En revanche, l'aspect technique de son travail a fait école : tous les grands noms de la musique de film hollywoodienne, de Hans Zimmer à Howard Shore, mêlent désormais sons synthétiques (conventionnels) et sons orchestraux (tout aussi conventionnels), et presque tous les compositeurs de musiques de films possèdent ou ont possédé leur home studio, où ils maquettent ou font parfois du définitif. Si la réalisation technique et les sonorités de certaines musiques de François de Roubaix paraissent parfois datées aujourd'hui, elles restent aussi originales qu'au premier jour, et l'émotion qu'elles suscitent demeure intacte.

In the Eighties and in the Nineties, François de Roubaix records were sometimes hard to find. Barclay released, in 1976/77/79, three compilation LPs assembled by Jean-Pierre Pellissier, Les plus belles musiques de François de Roubaix. Vol 1 and 2 were reissued on CD in 1990. Then nothing until a double compilation CD (Odéon) in 1998, followed by two anthologies on PlayTime label. La Scoumoune appeared on the CAM Italian label.

In the Noughties, Stéphane Lerouge, a French film music specialist, reissued many complete scores, on Dreyfus Musique (Diaboliquement vôtre/Adieu l’ami/Tante Zita/La Blonde de Pékin end  Les secrets de la Mer Rouge) then in his Écoutez le Cinéma! collection (Universal Jazz): Boulevard du Rhum, , L'homme-orchestre, Dernier domicile connu/Le Rapace, Les grandes gueules/Ho/Le vieux fusil/Les Caïds, La grande lessive/L’étalon, Le monde électronique de François de Roubaix, Les Aventuriers/Le Samouraï, Le monde électronique Vol 2 and Chansons de films. François’s music is included in a huge number of ‘easy listening’ compilations. French micro-label Music Box Records (musicbox-records.com) delved into François de Roubaix’s personal archives (thanks to his daughter Patricia) to release world premieres: Courts métrages,Comment les séduire/Les strip-teaseuses/Les combinards, À vous de jouer Milord. All the Ecoutez le Cinema and Music Box Records include French/English booklets.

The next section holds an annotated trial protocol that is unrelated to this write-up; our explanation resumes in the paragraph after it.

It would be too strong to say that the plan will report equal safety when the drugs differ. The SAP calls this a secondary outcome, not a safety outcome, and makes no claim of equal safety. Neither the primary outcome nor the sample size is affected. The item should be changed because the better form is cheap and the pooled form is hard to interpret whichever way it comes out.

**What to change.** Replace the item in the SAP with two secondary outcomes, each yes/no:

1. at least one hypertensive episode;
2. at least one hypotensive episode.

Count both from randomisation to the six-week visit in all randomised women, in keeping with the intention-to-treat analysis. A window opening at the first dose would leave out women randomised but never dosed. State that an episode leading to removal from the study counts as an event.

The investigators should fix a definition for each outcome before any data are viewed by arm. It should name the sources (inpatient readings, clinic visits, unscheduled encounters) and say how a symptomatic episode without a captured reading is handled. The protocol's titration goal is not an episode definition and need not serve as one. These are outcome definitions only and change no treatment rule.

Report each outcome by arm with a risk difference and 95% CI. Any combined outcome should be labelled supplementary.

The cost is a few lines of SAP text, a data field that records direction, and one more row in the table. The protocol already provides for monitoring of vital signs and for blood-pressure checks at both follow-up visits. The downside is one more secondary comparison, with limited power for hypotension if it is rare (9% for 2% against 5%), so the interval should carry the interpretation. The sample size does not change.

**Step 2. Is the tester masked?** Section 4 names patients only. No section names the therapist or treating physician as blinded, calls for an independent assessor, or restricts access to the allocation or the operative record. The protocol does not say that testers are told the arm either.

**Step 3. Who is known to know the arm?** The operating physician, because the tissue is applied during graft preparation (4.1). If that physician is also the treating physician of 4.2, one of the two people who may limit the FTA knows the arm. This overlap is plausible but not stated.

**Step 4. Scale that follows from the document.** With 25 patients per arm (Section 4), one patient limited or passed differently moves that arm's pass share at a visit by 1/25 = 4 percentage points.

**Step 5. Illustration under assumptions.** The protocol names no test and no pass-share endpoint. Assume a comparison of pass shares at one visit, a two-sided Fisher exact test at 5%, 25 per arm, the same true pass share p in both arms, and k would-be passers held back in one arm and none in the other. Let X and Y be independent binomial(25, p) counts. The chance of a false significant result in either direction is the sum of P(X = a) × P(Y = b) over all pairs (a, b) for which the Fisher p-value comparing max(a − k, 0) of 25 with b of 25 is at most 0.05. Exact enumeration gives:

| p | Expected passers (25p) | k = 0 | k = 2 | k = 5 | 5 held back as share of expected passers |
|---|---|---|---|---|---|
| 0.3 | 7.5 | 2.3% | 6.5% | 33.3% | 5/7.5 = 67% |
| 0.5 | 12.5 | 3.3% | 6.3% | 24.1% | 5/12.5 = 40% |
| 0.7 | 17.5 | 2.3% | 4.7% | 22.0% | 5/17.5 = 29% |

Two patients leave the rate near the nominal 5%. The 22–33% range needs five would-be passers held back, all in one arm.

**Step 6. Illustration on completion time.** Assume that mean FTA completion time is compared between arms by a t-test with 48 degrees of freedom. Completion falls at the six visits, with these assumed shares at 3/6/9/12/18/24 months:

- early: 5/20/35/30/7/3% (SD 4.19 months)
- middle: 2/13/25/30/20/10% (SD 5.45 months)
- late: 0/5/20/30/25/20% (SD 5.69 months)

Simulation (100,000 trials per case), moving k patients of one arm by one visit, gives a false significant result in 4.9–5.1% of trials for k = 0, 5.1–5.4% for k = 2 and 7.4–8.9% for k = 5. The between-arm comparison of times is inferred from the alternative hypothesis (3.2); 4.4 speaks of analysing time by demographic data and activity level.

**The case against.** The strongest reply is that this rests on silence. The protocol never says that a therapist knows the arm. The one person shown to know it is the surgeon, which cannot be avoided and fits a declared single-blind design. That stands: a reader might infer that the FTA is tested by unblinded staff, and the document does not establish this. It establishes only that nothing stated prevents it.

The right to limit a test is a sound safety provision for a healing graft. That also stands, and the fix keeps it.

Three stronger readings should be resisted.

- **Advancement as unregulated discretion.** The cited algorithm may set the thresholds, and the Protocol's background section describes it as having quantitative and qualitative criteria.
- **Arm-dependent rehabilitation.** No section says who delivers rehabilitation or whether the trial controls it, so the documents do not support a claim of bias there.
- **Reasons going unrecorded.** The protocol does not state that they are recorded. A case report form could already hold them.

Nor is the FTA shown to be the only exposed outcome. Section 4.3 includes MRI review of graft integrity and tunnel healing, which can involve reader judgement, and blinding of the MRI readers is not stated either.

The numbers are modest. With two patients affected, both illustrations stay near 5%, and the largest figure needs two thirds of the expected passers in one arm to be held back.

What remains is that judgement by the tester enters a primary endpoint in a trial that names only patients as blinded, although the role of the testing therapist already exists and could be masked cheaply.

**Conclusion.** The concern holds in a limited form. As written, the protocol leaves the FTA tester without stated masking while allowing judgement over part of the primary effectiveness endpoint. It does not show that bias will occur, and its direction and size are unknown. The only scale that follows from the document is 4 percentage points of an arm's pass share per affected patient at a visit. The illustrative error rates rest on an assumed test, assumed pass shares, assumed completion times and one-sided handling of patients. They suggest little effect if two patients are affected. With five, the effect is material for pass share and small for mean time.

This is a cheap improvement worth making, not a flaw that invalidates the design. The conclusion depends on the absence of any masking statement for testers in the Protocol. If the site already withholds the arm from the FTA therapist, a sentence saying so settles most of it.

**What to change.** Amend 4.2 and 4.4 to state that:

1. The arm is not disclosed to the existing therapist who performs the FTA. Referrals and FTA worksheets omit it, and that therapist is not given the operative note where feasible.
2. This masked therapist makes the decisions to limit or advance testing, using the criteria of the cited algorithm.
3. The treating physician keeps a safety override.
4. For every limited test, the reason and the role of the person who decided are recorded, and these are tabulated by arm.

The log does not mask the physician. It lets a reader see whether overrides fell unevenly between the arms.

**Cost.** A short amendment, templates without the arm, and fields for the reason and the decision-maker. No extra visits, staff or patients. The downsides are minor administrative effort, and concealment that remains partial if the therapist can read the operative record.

To commemorate the 40th anniversary of de Roubaix’s death, six new releases were published in November 2015. L’essentiel de François de Roubaix, a compilation by his son Benjamin, and François de Roubaix by Fred Pallem et le Sacre du Tympan, a contemporary reinterpretation of well-known themes by De Roubaix, both released on Universal. Music Box Records released Commissaire Moulin, the last recording ever made by François, for a French TV series, just before he left for the Baléares. Plus, in Japan only, L’homme-orchestre and Le Samouraï (complete version) were reissued on SACD (Rambling Records). Let’s not forget a double LP: L’Antarctique et autres séances électroniques rue de Courcelles was published on the Belgian label WeMe Records (http://www.mewelesite.be/).

Back in 2006, Chapitre Douze (www.chapitres12.com) published an exhaustive biography written (in French) by Gilles Loison & Laurent Dubois: François de Roubaix, Charmeur d'émotions. A coffee table book, almost 600 pages, in a box with CD et DVD. It’s out of print.

There’s another book about de Roubaix available, 167 pictures with some text: “musique François de Roubaix”, by François Louchet & Gilles Loison. Hard to find, it’s a self-published book.

Site Web : www.francoisderoubaix.com

Franck Ernould



Dernière mise à jour : le 11 mars 2016

© 2016 Franck ERNOULD